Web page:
Aegean Adventure in Greece, Part 3

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The following travel post(s) this week are written by Dawn Stuart Weinraub, an avid traveler and wonderful storyteller. This past October she took a trip to Greece to enjoy their food, dance, art and history of ancient civilizations amidst stern austerity measures. Her travelogue provides a mix of observation, opinion and historical perspective.

Dawn's Greece Adventure

Thursday, October 11, 2012
Delphi continued…

6:30 wake up call (Lois’ alarm) in dark, maybe a little early for our needs. Breakfast at 7:30, bus at 9:00 for short ride to the historic site of Delphi, Maria had each of us wired to a battery powered “Whisperer” so she could speak softly and be heard as we made our way up to the Sacred Way, stopping to rest on ancient, ancient rocks for her to give us background information. At each higher level the view became more spectacular. It was not a stretch to feel this as a sacred spot.

Delphi temple of Apollo 1

Long years ago it was sacred to Gaia, until Apollo prevailed over the python, or dragon, ending the matriarchal cult and beginning his own, which lasted over a thousand years. While some of the group ended the tour just below the ruins of the temple, a few of us continued on, and a still smaller handful went all the way up, past the lovely theater for music and theatrical competitions to the stadium constructed by the Romans for sports competitions. It wasn’t really too difficult a climb because of steps and switchbacks, but I was grateful for Shep’s walking stick on the downhill because the steps are uneven and the stick bore some of the weight, giving the knees some relief.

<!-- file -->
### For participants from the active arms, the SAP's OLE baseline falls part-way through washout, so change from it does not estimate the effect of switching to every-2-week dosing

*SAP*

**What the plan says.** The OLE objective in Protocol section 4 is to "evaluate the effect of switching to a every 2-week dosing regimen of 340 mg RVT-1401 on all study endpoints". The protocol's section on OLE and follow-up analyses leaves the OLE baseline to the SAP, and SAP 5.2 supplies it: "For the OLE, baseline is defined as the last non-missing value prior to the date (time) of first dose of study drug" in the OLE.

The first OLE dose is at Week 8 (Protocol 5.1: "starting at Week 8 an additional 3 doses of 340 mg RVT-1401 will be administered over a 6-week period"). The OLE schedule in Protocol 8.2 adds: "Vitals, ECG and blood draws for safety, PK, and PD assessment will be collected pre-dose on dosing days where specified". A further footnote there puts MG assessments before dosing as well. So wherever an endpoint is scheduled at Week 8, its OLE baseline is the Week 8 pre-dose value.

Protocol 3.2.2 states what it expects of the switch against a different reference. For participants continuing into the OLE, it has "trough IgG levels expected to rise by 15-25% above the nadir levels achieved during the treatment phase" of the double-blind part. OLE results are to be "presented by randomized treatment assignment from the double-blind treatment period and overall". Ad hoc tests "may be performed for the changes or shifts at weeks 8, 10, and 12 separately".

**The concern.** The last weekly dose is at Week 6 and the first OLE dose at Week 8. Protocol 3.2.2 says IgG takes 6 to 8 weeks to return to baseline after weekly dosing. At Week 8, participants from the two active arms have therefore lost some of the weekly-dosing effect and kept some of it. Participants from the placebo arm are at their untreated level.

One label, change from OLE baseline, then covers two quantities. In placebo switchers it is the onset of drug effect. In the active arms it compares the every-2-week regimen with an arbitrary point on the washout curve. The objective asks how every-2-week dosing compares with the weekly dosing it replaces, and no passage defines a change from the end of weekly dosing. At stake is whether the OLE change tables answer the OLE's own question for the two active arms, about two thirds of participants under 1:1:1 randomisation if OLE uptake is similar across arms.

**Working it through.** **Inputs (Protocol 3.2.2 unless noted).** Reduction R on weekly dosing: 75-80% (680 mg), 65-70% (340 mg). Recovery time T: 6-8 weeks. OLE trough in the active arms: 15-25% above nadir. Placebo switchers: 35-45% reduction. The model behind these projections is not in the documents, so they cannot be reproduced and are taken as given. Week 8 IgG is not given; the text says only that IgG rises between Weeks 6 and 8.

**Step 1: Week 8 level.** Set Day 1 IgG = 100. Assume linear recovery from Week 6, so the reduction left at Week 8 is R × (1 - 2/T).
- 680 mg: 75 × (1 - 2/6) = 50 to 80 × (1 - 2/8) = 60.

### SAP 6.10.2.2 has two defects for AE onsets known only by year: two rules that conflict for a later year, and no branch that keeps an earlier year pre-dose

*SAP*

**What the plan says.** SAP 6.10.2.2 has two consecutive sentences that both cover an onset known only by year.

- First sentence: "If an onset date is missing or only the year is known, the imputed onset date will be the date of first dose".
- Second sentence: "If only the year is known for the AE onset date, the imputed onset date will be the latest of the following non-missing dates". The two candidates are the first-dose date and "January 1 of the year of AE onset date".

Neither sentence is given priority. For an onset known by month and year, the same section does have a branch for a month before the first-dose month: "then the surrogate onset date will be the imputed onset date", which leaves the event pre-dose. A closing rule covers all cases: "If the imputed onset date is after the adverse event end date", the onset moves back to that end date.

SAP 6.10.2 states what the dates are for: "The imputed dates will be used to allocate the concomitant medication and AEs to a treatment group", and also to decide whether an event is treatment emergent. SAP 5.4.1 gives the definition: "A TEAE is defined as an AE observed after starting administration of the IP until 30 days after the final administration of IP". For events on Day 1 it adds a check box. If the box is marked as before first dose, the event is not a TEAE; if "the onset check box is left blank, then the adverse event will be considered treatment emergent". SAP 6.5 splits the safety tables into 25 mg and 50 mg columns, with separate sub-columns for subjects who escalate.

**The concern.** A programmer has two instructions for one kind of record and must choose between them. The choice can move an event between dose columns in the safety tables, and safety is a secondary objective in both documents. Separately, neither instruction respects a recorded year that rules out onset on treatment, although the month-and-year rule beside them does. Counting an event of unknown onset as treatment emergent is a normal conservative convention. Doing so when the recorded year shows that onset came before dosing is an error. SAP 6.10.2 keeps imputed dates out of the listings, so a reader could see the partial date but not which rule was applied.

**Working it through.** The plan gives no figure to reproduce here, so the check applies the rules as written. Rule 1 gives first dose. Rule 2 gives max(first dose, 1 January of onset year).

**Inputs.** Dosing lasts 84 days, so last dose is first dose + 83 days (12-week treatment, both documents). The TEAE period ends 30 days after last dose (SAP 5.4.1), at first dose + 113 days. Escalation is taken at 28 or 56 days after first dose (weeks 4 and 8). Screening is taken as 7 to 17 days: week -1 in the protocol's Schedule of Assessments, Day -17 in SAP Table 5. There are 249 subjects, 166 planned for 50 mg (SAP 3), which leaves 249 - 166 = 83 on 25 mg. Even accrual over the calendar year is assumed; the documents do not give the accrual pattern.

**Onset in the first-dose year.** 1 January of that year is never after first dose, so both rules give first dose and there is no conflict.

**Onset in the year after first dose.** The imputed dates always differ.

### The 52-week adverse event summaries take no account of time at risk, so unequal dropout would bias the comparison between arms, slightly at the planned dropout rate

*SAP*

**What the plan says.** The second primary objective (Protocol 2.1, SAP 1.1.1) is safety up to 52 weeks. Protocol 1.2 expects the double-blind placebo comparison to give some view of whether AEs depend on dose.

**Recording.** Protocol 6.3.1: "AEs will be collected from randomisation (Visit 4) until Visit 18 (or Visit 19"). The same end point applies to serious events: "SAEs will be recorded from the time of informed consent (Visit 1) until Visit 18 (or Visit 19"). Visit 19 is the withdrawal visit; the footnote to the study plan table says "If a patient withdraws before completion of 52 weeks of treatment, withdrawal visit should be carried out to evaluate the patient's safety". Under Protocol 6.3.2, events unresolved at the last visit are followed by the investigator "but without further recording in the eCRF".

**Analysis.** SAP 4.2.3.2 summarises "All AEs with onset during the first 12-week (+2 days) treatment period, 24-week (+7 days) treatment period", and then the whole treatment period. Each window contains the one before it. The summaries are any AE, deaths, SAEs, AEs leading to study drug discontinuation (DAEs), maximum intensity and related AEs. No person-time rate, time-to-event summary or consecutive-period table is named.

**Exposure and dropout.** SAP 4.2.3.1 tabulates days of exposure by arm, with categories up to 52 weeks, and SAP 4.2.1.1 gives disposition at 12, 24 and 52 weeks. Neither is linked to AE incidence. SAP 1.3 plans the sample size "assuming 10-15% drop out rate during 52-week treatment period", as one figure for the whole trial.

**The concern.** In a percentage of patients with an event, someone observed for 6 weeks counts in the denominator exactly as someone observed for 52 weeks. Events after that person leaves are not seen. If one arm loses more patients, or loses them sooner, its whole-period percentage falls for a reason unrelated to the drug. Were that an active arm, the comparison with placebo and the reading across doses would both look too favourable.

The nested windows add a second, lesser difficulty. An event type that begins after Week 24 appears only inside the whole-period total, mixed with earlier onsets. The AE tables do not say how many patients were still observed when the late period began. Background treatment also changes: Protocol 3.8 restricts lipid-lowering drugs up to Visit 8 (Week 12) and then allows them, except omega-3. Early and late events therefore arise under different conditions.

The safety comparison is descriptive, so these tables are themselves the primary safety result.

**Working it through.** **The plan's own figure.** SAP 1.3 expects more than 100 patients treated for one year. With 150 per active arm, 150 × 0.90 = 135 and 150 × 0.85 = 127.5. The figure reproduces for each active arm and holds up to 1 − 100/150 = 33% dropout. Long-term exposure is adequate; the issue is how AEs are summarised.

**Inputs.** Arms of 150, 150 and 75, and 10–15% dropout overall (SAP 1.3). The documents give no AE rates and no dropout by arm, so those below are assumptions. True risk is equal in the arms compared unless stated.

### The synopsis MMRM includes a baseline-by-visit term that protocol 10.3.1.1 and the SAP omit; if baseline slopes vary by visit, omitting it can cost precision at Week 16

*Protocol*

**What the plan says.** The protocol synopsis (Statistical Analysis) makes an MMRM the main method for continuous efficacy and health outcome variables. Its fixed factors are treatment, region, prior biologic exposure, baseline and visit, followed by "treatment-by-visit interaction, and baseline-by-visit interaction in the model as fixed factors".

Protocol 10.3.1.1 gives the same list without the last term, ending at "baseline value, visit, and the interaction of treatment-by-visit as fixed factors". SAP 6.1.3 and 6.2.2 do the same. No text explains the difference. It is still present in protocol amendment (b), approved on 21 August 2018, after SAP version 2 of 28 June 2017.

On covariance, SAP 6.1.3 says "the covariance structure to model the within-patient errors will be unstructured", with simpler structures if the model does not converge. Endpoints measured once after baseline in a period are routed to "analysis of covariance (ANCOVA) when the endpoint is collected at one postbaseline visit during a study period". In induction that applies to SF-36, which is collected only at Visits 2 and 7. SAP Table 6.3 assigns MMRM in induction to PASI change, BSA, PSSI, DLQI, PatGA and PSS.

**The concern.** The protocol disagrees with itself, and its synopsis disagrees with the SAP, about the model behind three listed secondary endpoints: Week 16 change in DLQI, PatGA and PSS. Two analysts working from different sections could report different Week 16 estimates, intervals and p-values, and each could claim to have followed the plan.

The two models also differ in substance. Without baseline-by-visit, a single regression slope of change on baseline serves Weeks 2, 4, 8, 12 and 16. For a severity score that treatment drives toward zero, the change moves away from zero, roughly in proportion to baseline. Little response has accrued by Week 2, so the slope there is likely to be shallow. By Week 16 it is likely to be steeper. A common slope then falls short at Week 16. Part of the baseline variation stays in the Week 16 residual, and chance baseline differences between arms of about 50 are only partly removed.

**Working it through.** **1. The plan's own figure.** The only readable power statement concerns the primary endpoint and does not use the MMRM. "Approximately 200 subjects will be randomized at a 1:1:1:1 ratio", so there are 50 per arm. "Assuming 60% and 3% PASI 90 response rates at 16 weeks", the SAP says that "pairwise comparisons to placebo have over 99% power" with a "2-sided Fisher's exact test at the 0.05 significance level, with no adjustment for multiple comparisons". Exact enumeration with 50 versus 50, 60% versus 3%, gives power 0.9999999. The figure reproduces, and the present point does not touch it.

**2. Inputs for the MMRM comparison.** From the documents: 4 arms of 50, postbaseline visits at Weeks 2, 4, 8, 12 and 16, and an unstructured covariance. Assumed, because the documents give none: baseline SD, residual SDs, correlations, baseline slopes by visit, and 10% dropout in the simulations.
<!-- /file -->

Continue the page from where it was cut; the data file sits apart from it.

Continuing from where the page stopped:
We made it to the museum just in time to go in with the others, who had enjoyed a coffee break, and we went through the fabulous collection of objects taken from the site to be preserved. One section of stones from the temple has turned out to be the words of a hymn to Helios, the sun, with musical notation between the lines, such that scholars have been able to reproduce the music. (The “Rosetta Stone of Music,” as someone observed.)

Interesting to see progression of statues from Archaic (etmi = “beginning”) to “Severe” (a period of 20 years when the fixed Egyptian style smile goes to severely serious) to Classical. In archaic statues, like Egyptian, the left leg is slightly in front, the arms are close to the body. Then progressively they become more natural and anatomically correct. The marvelous bronze charioteer was dressed in a tunic, but it was clear that the sculptor knew his body structure that was under it. Larger than bronze charioteer (470 BC) wall drawing reconstructs the chariot and horses incorporating fragments they discovered. Very moving to see the statue of the “beautiful boy,” Antinous, beloved of the Emperor Hadrian, discovered in its entirety by an astonished digger. What a moment that must have been.

Delphi pre-Diana

The bus took us back to the main street (lowest) of the “new” village of Delphi. Lois and I immediately headed for a set of tables under a tree on a little square at the place where the switchback street rounds the bend, right in the middle of things: one of Delphi’s renowned tavernas. A nice lunch of gyos (minus the pita), tzatziki, tomatoes, French fries, wine and water. Then back to the hotel. Time for a short nap and a read by the glass doors at the balcony with the amazing view of the Gulf of Corinth down below. At 4:45 we met Maria Daphne, first to let her know if we needed Turkish passports and to pay the $20 charge, and then to ask her questions and hear her views on the Greek financial crisis.

At 6:30 the bus took us to a larger village, Arakova, on the slope of Mt. Parnassus. En route we stopped at the ruins of a temple to Diana “who came before” [before Apollo]. A lovely spot. Arakova, 400-500 years. Sheep, sheep products, especially cheese, pasta. Beautiful sunset. As a surprise, in Arakova Maria took us to a coffee shop where men usually gather, and treated us to a typical “mese” of their sheep cheese with herbs on top and sprinkled with lemon, bread, tomatoes, tapanade, feta and wine. She introduced us to the table of “senior citizen” men who were treated to retsina or raki, then we had some music and even dancing. It was very pleasant and festive. That sufficed for dinner.

Part 4 to be continued…